Richard Linklater mourns the “last good era” of indie filmmaking

Director Richard Linklater doesn’t think his or his comtemporaries’ movies could get made with how the industry scene is now.

A director who has seen the sunrise and sunset of independent filmmaking many times over, Richard Linklater has some thoughts on where the industry is today. And if you haven’t guessed by now, it’s not terribly hopeful…

Speaking with The Hollywood Reporter, Richard Linklater said the era he came up in – that is, the early ‘90s – could never be duplicated in today’s market. “It feels like it’s gone with the wind — or gone with the algorithm. Sometimes I’ll talk to some of my contemporaries who I came up with during the 1990s, and we’ll go, ‘Oh my God, we could never get that done today.’ So, on the one hand, selfishly, you think, ‘I guess I was born at the right time. I was able to participate in what always feels like the last good era for filmmaking.’”

Richard Linklater went on to brood a little more about the state of the industry, saying, “But, man, the way distribution has fallen off. Sadly, it’s mostly just the audience. Is there a new generation that really values cinema anymore? That’s the dark thought.”

Richard Linklater broke out with 1990’s Slacker, which had a budget of $23,000 and went on to garner a huge following, taking in over $1 million at the box office and even being included in The Criterion Collection. Considering Slacker is a cheapo chatfest with a pretty loose structure, one does wonder if it could be as successful today if released in theaters…We’re thinking it would have “streaming” written all over it.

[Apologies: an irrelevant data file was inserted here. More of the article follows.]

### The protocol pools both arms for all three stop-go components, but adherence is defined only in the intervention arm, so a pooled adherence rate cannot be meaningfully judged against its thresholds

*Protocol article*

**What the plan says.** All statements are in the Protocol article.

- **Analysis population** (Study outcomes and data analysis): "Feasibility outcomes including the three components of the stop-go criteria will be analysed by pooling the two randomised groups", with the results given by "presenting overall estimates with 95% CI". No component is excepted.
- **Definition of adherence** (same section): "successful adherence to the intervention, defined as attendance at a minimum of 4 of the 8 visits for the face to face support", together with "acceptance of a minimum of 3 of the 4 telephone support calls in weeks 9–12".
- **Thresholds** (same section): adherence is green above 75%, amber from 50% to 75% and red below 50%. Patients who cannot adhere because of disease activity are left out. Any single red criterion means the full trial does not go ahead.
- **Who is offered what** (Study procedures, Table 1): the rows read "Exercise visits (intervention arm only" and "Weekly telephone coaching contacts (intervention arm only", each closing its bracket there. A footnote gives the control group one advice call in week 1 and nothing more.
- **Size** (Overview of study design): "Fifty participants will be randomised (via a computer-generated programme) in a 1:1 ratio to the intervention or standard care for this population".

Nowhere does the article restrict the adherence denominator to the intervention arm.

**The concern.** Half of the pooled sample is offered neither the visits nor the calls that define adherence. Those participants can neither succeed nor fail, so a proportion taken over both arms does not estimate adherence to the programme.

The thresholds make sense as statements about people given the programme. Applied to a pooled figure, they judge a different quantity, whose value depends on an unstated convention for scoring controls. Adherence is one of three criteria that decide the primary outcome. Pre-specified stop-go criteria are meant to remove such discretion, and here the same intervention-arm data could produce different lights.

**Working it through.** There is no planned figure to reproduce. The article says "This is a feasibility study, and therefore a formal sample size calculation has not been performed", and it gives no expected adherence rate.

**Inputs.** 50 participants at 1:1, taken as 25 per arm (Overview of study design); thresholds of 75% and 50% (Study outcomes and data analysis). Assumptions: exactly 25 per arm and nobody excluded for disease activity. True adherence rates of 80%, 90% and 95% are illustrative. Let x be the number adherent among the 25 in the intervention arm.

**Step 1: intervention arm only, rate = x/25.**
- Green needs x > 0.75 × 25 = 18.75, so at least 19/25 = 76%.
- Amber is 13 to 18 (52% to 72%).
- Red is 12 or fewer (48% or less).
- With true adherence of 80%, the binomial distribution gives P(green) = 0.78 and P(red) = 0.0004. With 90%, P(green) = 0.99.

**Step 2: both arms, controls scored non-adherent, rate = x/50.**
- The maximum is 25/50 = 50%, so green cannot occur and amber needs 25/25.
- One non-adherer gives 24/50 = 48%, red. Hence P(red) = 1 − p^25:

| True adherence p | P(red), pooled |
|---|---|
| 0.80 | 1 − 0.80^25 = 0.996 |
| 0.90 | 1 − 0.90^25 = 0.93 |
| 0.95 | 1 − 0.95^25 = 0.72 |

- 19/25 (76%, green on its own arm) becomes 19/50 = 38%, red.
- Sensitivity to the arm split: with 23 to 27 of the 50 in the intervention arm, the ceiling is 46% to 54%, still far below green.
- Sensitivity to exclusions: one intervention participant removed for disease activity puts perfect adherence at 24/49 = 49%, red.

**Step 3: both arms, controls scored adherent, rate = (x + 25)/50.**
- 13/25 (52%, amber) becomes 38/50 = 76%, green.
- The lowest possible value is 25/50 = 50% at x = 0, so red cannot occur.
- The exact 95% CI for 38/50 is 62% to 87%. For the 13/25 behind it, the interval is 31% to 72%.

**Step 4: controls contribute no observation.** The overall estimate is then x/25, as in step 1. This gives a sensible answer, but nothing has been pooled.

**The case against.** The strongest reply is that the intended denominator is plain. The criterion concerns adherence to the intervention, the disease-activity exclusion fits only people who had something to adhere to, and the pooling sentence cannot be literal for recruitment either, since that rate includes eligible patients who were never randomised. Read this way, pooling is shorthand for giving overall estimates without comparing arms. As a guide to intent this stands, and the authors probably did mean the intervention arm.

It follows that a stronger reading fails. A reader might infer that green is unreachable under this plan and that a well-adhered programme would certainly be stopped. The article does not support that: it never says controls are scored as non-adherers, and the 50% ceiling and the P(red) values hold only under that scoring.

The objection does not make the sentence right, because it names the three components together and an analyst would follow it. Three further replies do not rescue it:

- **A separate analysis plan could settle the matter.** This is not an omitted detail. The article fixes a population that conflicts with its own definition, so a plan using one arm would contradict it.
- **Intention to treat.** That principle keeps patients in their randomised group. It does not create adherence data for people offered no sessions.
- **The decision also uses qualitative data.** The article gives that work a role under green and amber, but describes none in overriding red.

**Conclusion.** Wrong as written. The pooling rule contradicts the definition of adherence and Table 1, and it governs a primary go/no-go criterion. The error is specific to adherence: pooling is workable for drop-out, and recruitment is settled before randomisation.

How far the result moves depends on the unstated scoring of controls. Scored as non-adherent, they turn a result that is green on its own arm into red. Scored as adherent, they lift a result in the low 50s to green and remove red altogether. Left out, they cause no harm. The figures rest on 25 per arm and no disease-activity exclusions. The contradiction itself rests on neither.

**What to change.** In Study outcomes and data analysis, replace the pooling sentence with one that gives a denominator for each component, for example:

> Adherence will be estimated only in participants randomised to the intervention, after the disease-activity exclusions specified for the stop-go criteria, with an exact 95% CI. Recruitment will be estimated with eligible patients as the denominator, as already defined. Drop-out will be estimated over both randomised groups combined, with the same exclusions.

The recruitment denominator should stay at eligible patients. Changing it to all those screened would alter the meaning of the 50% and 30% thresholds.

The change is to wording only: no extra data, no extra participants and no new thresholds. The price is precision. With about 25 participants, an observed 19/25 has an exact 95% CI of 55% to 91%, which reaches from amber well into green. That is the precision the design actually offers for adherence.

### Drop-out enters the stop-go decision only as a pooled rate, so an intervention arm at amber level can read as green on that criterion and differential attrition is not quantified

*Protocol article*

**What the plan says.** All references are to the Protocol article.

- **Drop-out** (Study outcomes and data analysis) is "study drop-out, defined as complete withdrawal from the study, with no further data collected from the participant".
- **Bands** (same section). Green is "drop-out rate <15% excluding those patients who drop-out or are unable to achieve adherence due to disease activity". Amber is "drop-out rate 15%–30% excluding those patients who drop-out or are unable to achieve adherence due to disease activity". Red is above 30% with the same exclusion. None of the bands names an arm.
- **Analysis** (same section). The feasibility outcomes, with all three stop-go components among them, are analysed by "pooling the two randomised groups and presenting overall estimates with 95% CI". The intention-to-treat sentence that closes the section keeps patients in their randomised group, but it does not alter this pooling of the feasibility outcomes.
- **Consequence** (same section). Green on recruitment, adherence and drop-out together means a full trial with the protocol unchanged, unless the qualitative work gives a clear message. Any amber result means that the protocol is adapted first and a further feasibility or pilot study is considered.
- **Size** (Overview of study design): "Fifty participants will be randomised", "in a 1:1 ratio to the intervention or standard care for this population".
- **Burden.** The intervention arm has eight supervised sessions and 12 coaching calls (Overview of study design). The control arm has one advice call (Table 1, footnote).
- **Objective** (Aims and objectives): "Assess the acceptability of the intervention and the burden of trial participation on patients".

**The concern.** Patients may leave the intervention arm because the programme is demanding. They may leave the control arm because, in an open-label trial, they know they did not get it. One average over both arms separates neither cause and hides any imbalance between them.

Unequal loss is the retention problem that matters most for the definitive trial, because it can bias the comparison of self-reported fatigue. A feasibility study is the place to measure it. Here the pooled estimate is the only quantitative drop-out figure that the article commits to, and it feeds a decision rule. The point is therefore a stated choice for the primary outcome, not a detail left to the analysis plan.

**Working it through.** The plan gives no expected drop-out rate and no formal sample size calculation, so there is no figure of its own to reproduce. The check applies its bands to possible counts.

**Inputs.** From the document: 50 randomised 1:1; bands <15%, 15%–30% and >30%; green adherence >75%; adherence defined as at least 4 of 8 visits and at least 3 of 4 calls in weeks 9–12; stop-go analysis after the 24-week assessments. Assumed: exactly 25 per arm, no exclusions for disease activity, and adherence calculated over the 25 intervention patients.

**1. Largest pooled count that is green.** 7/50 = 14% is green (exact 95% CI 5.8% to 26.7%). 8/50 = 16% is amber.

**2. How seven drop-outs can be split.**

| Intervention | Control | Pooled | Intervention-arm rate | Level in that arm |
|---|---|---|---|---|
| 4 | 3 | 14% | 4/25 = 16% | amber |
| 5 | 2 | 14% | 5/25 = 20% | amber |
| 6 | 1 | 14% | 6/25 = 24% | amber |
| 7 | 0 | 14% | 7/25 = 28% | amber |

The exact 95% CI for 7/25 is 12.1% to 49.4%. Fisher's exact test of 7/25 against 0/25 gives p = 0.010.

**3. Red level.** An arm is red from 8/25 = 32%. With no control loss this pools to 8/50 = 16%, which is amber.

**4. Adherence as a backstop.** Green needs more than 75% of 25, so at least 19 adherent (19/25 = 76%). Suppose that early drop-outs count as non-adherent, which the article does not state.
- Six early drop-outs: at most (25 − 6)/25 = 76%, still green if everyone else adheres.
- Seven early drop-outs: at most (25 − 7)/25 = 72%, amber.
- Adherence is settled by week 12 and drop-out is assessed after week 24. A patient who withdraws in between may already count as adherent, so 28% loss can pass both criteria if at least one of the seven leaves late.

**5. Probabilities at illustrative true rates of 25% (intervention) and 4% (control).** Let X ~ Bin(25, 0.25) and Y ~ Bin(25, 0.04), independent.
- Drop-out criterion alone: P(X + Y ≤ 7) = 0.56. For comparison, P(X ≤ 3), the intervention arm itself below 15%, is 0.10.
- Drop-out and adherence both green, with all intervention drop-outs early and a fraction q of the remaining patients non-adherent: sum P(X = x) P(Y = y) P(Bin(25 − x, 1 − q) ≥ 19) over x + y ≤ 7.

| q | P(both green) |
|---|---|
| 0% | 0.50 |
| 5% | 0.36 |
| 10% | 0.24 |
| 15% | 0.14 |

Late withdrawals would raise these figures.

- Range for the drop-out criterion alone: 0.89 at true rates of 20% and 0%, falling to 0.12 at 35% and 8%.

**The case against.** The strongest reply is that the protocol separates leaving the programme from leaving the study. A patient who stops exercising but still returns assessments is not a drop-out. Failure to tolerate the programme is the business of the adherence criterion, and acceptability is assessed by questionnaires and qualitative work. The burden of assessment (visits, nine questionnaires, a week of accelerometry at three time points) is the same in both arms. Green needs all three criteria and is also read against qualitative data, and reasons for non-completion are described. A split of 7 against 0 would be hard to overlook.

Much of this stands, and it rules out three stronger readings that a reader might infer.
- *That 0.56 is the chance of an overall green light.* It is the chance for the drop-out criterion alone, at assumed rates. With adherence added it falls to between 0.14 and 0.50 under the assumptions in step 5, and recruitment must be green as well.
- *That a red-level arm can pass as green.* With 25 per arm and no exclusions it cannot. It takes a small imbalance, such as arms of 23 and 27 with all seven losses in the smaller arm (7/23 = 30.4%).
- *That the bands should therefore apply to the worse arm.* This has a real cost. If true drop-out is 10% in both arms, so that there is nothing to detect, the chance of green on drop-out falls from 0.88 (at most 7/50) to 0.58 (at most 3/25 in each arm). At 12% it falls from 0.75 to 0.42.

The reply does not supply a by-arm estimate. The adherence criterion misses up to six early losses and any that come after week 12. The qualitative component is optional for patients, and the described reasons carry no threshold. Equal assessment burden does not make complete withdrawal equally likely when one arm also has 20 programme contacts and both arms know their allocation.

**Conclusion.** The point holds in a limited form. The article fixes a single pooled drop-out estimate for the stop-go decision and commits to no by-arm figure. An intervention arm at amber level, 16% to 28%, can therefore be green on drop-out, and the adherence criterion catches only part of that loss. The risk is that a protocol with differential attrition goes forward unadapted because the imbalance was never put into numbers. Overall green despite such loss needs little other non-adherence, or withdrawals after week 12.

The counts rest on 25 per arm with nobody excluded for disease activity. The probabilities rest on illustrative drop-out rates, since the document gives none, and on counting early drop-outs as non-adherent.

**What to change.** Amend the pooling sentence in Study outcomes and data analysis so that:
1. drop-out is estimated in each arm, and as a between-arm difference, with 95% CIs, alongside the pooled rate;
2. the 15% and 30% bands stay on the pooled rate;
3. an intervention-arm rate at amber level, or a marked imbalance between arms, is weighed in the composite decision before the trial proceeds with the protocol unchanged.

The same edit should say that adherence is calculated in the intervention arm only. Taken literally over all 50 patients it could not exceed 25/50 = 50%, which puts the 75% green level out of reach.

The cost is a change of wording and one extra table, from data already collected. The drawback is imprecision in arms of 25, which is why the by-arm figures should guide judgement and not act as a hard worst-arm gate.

But the Dazed and Confused director is just the latest to show his concern for the state of the cinema he knows best – heck, by the end of the day we’ll probably have another. Screenwriter Charlie Kaufman claimed he has a hard time with studios due to his style, saying that the industry as a whole is in a “very, very bad place” in terms of the voices it wants to hear.

Richard Linklater’s next, Hit Man, premiered at the Venice International Film Festival this week to much praise. It is also playing at the Toronto International Film Festival and is looking to be one of the must-sees there as well.

Do you think Richard Linklater makes an interesting point about the kinds of independent movies that get made today compared to 30 years ago? Give us your thoughts below.

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